2007

Paul Morrison


Exhibition Dates: 2 June – 1 September 2007
Paul Morrison breathes life into the traditional genre of landscapes and botanical paintings in a skilful and multi-faceted way. His black and white paintings are characterised by the recurrence of individual plant motifs, which he presents in a range of compositions and scales. Mixing high and low culture, Morrison draws on imagery from popular and classical sources. These references range from the Disney cartoon to an Albert Dürer landscape to create abstracted and often hyper-magnified visions of landscape. Morrison makes inventive use of perspective and proportion, the classical elements of composition, to sample different patterns of perception. He slowly unpicks the act of seeing and challenges the sophisticated way we have grown to see the world.

Paul Morrison’s exhibition at Bloomberg SPACE was characterised by his continued involvement and fascination with the use of traditional printing methods to represent landscape. For each of the three galleries he responded to the particular architectural qualities with newly commissioned site-specific work. Across two adjoining walls in the front gallery the expansive image of a lake was dominated by two smoking volcanoes. Bordered by the black silhouettes of two trees this densely lined image had at its centre a large circular flower over four metres in circumference. This circular motif reoccurred in the rear gallery this time as if a huge peephole has been drilled in the wall through which a large spherical single multi-headed bloom could be seen. Finally, a medieval landscape of citadels perched on rocky mountains ran around the atrium.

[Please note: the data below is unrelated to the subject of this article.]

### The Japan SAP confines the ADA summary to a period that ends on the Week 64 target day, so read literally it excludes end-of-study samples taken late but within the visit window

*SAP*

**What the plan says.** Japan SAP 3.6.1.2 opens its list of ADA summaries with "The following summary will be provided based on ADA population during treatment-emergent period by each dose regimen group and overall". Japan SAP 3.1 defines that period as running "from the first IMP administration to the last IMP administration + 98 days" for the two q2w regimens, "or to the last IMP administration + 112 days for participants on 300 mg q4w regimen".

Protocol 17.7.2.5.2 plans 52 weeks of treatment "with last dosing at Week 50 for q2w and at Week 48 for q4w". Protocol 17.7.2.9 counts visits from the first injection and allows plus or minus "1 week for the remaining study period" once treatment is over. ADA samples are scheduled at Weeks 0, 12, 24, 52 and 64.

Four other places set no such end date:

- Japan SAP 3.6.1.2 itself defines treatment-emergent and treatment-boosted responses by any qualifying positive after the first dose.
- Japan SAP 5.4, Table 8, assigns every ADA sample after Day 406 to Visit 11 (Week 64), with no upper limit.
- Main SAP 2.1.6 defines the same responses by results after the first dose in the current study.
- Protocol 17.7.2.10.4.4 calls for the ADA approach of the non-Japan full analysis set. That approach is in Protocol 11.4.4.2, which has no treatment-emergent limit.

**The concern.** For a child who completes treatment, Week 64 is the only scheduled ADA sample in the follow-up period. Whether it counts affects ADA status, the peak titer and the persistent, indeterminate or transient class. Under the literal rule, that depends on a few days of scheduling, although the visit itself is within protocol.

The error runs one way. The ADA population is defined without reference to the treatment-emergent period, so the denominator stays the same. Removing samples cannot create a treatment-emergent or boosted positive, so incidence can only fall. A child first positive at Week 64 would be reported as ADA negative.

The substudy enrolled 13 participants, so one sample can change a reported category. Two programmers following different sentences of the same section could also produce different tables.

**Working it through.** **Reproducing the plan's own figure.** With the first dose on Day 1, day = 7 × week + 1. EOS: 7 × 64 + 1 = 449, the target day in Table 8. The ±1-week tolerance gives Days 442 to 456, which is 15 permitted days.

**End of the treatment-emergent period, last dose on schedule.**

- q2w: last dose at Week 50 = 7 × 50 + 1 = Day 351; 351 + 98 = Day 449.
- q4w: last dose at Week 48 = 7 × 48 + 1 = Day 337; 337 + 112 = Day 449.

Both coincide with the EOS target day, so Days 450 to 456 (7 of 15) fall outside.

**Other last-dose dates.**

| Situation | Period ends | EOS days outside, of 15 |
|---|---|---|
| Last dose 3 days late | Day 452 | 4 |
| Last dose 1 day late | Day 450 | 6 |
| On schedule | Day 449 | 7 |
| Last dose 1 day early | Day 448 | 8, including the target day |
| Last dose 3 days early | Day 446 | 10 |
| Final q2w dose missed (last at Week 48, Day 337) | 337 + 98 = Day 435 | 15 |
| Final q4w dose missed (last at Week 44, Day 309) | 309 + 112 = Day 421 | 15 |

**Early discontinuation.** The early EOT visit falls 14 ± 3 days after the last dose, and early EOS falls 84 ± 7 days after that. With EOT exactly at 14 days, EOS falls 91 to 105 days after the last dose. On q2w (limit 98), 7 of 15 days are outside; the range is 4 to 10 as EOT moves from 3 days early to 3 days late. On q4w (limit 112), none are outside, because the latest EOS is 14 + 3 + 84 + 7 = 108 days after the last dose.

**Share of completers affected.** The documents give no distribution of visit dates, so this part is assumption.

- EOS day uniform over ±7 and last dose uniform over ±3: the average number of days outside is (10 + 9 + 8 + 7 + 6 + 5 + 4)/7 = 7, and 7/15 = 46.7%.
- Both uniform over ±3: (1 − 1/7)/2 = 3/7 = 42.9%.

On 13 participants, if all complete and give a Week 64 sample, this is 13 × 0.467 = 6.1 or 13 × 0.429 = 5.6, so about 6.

Essay

Curators:
Sacha Craddock
Stephen Hepworth
Graham Gussin